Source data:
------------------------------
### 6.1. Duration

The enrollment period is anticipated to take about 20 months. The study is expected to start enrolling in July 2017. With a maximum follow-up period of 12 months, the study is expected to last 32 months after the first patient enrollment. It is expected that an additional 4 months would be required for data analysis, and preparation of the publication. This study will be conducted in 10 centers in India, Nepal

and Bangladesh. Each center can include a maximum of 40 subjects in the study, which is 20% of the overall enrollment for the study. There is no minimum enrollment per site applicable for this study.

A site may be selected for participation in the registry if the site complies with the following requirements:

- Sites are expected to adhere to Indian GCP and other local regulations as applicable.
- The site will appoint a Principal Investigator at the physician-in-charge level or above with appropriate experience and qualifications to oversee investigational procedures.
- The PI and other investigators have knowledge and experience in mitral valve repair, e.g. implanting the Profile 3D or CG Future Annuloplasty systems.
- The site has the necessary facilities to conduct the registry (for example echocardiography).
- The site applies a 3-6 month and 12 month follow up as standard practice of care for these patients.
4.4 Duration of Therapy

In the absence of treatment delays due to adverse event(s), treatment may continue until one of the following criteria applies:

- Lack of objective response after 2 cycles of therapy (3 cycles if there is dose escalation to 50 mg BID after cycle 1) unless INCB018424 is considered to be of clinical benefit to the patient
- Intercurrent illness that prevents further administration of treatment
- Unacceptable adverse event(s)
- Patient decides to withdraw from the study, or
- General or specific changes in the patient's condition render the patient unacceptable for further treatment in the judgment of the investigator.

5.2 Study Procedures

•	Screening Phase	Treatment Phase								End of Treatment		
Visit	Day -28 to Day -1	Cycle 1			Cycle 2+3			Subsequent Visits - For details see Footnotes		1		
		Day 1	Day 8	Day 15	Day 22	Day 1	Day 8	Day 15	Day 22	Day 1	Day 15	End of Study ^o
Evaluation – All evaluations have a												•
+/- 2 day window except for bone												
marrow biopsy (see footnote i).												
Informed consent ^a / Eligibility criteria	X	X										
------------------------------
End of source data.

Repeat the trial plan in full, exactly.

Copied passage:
### 6.1. Duration

The enrollment period is anticipated to take about 20 months. The study is expected to start enrolling in July 2017. With a maximum follow-up period of 12 months, the study is expected to last 32 months after the first patient enrollment. It is expected that an additional 4 months would be required for data analysis, and preparation of the publication. This study will be conducted in 10 centers in India, Nepal

and Bangladesh. Each center can include a maximum of 40 subjects in the study, which is 20% of the overall enrollment for the study. There is no minimum enrollment per site applicable for this study.

A site may be selected for participation in the registry if the site complies with the following requirements:

- Sites are expected to adhere to Indian GCP and other local regulations as applicable.
- The site will appoint a Principal Investigator at the physician-in-charge level or above with appropriate experience and qualifications to oversee investigational procedures.
- The PI and other investigators have knowledge and experience in mitral valve repair, e.g. implanting the Profile 3D or CG Future Annuloplasty systems.
- The site has the necessary facilities to conduct the registry (for example echocardiography).
- The site applies a 3-6 month and 12 month follow up as standard practice of care for these patients.
4.4 Duration of Therapy

In the absence of treatment delays due to adverse event(s), treatment may continue until one of the following criteria applies:

- Lack of objective response after 2 cycles of therapy (3 cycles if there is dose escalation to 50 mg BID after cycle 1) unless INCB018424 is considered to be of clinical benefit to the patient
- Intercurrent illness that prevents further administration of treatment
- Unacceptable adverse event(s)
- Patient decides to withdraw from the study, or
- General or specific changes in the patient's condition render the patient unacceptable for further treatment in the judgment of the investigator.

5.2 Study Procedures

•	Screening Phase	Treatment Phase								End of Treatment		
Visit	Day -28 to Day -1	Cycle 1			Cycle 2+3			Subsequent Visits - For details see Footnotes		1		
		Day 1	Day 8	Day 15	Day 22	Day 1	Day 8	Day 15	Day 22	Day 1	Day 15	End of Study ^o
Evaluation – All evaluations have a												•
+/- 2 day window except for bone												
marrow biopsy (see footnote i).												
Informed consent ^a / Eligibility criteria	X	X										